Hagley Oval upgrade 'tricky' legally

Christchurch City councillors have been warned to tread carefully around the legal issues of any major Hagley Oval cricket upgrade.

A deputation to the council's audit and risk subcommittee yesterday hammered home to councillors that the council was entering a legal minefield on any proposal to establish an international cricket ground at the site.

Members of the Christchurch Civic Trust and Save Hagley Park outlined to the subcommittee the legislation protecting Hagley Park and questioned work now under way on the wicket block and proposals to turn the oval into an international venue.

The oval was put forward for that purpose in the central-city blueprint released this month. The move came as a surprise to many.

At the meeting, Save Hagley Park member and retired city council director of parks Neiel Drain said establishing international sporting facilities in the park would be "very difficult to justify for a number of reasons".

They included the intent of the Reserves Act, the provisions of the park's management plan, developed with public input, and legislation enacted in 1855 giving the park special status.

"While some might question some past decisions, I believe the original intent for Hagley Park has overall been faithfully observed by administrative bodies throughout its long history."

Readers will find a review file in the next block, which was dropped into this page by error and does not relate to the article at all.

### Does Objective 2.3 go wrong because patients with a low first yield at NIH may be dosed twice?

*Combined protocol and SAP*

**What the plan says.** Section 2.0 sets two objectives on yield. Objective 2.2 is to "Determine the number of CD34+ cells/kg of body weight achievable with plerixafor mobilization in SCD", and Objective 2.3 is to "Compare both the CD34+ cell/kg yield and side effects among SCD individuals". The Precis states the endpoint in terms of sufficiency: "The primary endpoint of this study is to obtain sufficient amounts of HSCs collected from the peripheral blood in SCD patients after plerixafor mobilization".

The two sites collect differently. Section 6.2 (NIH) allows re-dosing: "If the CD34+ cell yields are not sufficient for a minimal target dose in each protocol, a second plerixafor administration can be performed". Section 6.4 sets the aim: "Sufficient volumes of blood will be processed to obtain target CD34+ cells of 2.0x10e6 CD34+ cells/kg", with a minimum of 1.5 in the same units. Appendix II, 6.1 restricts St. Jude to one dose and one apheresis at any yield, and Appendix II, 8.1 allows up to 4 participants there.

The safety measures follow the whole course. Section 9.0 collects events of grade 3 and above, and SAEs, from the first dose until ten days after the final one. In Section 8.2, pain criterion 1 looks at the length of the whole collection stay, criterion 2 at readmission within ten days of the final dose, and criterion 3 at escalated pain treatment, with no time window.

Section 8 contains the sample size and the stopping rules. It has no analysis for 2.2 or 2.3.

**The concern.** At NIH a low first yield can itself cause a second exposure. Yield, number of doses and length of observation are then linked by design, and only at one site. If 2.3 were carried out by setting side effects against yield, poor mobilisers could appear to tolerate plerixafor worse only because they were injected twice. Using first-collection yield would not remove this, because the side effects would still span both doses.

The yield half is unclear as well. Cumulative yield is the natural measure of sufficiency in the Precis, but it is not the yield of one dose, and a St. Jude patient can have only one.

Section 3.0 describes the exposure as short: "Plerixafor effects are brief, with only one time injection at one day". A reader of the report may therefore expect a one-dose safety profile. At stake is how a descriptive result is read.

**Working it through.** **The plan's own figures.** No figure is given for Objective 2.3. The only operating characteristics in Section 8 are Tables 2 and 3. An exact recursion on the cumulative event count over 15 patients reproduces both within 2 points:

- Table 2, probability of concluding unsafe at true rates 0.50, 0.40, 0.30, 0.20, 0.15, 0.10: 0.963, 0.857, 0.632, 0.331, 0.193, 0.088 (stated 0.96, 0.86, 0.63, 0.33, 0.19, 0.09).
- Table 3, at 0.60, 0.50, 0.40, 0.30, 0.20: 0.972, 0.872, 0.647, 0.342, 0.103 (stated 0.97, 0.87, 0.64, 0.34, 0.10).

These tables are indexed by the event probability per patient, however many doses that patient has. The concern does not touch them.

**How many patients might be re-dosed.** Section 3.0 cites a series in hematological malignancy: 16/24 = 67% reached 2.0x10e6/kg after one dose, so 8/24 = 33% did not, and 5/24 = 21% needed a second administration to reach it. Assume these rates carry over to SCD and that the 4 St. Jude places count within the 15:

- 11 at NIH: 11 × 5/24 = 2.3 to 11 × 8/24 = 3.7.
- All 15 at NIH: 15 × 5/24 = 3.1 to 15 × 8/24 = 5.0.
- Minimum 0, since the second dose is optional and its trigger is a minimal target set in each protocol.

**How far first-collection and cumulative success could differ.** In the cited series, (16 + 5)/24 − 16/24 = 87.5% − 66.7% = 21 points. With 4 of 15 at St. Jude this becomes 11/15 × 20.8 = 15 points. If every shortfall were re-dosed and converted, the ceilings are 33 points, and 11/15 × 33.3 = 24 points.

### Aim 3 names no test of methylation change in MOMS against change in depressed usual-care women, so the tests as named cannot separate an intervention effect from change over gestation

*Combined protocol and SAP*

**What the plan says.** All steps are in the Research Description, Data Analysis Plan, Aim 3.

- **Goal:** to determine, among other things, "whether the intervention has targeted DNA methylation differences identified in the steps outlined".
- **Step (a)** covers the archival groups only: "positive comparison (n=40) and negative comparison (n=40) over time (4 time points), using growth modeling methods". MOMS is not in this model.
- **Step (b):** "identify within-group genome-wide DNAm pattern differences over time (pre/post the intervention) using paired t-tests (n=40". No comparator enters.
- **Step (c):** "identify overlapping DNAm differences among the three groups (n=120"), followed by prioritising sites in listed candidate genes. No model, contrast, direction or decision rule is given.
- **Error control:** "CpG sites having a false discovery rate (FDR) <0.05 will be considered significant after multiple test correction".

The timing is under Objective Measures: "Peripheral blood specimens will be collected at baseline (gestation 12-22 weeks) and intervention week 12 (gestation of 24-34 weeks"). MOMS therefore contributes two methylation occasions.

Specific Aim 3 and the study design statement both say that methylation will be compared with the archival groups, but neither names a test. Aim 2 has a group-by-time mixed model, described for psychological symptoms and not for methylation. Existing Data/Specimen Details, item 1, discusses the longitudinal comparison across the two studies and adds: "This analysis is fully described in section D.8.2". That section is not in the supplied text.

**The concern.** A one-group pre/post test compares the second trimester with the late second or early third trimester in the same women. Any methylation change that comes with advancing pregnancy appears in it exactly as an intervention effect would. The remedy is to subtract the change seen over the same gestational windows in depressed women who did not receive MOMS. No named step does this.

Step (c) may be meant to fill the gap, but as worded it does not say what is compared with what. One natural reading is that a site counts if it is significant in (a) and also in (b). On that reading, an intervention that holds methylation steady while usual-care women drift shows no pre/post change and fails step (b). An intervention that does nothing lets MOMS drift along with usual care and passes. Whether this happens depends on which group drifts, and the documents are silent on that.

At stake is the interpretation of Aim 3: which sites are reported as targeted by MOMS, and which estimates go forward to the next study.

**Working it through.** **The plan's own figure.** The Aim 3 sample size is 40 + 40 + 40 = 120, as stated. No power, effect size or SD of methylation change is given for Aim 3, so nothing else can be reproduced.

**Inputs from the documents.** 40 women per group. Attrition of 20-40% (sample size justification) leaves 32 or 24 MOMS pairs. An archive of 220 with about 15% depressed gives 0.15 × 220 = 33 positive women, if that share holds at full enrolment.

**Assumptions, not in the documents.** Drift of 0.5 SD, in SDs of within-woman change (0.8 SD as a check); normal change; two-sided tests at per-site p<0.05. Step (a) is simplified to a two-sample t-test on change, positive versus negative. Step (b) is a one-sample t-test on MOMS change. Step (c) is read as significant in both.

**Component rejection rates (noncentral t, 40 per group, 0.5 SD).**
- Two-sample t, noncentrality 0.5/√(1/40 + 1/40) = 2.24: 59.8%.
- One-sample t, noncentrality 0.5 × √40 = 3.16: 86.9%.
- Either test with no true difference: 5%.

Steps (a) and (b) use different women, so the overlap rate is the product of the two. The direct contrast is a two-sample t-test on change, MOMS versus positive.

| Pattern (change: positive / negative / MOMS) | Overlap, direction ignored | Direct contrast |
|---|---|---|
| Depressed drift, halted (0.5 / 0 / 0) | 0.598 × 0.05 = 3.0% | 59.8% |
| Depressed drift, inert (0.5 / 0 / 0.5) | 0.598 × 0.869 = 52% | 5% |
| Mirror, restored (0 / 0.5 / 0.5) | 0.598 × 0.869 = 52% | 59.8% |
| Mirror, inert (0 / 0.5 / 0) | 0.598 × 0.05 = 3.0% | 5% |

The council had begun on its upgrade of the oval's wicket block, Drain said.

"But don't go beyond that. I think you are on tricky ground legally."

He was unaware of any leases having been granted for international facilities in "the people's park".

Members of the subcommittee tried to pass a resolution to get council staff to prepare a report for them on the risks of the council's decision-making on the oval upgrade.

But corporate services general manager Paul Anderson said such a move would be beyond the terms of reference of the new subcommittee.

It was decided that while new terms of reference were drafted a staff report should instead be sent to the community, recreation and culture subcommittee.

The Press